FinCEN Form 114: Everything You Need to Know to File the FBAR Form

FinCEN Form 114: Everything You Need to Know to File the FBAR Form

The Foreign Bank Account report or “FBAR” is the name for FinCen Form 114, a form required by the US Treasury Department if an individual had over $10,000 in their combined foreign bank accounts.  This has been a requirement since the 1970’s, but unfortunately the threshold was not adjusted for inflation and now the FBAR is required by many more individuals than originally intended Learn all about this form, including if you need to file, upcoming deadlines, and penalties.

Key Takeaways

  • FinCEN Form 114, also known as the FBAR (Foreign Bank Account Report) is a US Treasury form that must be filed annually by any person having more than $10,000 in aggregate total of foreign financial accounts at any time during the previous calendar year. 
  • The deadline for the FBAR is April 15th, but there is an automatic extension in place until October 15th.  
  • The FBAR is not a complicated form to complete, but failing to file an FBAR when required could result in severe penalties.

What is the FBAR Form?

The name FBAR is an old name for the form FinCEN 114. This form reports your foreign bank information to the US Treasury and is required to be filed each year you meet or exceed the threshold. The FBAR is technically not a tax form because it does not generate taxes or amounts due to the IRS.  Its purpose is to be informational, and it was originally designed to help catch individuals hiding assets overseas.  Individuals must file the FinCen 114 if they have an interest in or signatory authority over a  foreign bank account(s) or financial account(s) and the balance of the account(s) exceeded $10,000 at any point during the year. 

Who Must File FinCEN Form 114?

Any US person who has an interest in or signature authority over a foreign financial account will be impacted.  If the cumulative value of ALL of your foreign accounts is $10,000 or more at any point during the year you will need to file the FBAR. Financial interest is determined based upon who is the owner of record on the foreign account or who has legal title to the account. Signature authority means that you have some level of control over the disposition of assets through direct communication with the institution. Note that this can be a work account or a personal account – both would be impacted if you have signature authority over the account.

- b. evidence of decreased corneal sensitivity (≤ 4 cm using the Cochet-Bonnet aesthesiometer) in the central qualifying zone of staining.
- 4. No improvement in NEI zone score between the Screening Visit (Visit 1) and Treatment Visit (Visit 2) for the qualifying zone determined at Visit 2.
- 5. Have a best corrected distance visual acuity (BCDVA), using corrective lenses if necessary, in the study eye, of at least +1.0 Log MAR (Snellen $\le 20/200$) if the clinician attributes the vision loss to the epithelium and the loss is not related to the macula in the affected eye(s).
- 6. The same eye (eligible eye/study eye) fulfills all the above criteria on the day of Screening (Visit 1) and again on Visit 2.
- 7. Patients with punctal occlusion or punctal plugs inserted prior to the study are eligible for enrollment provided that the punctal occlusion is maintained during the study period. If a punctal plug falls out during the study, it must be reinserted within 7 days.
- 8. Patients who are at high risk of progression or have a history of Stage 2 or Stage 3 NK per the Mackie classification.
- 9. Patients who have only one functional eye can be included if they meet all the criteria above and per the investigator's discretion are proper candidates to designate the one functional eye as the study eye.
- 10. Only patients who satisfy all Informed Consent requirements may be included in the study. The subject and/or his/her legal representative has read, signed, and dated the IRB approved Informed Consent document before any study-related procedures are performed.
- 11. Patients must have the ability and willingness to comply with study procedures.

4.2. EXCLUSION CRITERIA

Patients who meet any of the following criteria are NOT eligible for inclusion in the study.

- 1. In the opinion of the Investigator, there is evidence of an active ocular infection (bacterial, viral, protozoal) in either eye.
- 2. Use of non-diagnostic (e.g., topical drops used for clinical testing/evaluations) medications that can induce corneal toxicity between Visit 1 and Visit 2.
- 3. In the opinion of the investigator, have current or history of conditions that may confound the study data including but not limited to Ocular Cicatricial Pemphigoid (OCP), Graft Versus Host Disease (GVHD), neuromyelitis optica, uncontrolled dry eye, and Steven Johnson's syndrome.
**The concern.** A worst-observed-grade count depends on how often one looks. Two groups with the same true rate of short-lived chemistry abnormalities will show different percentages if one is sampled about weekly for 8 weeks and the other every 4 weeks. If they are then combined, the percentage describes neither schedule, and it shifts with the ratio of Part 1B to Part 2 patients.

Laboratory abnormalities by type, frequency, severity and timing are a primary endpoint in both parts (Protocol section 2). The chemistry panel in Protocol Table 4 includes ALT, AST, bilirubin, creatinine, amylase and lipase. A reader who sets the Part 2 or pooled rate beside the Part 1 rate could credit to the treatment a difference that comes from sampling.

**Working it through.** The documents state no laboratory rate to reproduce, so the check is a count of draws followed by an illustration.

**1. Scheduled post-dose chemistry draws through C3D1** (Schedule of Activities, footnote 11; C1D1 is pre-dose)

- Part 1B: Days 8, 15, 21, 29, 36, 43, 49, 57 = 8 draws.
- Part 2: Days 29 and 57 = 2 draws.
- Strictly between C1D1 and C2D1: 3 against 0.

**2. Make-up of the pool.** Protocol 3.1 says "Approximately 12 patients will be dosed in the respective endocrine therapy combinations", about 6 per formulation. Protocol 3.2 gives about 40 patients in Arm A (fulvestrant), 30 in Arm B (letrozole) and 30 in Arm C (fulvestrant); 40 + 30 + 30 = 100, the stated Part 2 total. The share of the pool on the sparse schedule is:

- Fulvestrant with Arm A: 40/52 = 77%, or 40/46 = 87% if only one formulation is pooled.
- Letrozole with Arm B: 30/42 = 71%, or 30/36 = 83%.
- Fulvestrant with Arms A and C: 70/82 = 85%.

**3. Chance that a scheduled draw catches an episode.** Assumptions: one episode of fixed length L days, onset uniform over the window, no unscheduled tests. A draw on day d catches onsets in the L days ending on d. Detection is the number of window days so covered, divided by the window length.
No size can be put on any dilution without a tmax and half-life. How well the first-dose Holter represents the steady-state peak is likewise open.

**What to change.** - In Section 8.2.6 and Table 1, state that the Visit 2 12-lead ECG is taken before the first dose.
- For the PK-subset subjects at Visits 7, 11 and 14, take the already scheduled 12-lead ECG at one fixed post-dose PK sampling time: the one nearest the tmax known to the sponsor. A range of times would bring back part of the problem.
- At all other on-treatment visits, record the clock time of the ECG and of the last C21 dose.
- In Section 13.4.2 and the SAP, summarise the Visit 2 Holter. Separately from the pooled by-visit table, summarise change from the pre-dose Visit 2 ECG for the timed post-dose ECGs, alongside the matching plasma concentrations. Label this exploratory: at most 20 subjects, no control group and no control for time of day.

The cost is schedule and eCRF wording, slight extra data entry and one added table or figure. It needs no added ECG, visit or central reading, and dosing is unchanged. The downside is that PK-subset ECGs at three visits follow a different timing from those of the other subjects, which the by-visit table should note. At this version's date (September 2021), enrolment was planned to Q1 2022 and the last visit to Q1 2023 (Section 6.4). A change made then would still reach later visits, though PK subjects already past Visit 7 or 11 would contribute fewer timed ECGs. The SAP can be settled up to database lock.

The IRS says that the FBAR is required for “United States persons” who meet the reporting threshold. The term “US persons” refers to citizens, resident aliens, trusts, estates, and domestic entities.

For example:

  • If you open a savings account for your 2-year-old child at a non-US bank outside the US and keep joint ownership to manage the account with a balance of $12,000 at the end of the year. Then, you and your child will each need to file separate FBAR forms for the year, each declaring the bank account and the full balance of $12,000 on the form. 

Joint Foreign Bank Account Holders – Joint account holders must each file separate FBAR forms, each reporting the full balance of the jointly held account. Spouses with only jointly held accounts may file a joint FBAR form, but only if the individuals do not have any separately held foreign accounts. There are some exceptions to filing, including spouses of jointly owned accounts and foreign financial accounts maintained on overseas military banking facilities.

For Example:

  • If you and your spouse have a joint checking and savings account at the local HSBC branch in London, where you live, these accounts are the only non-US financial accounts you own. Then you can file a joint FBAR form for the year.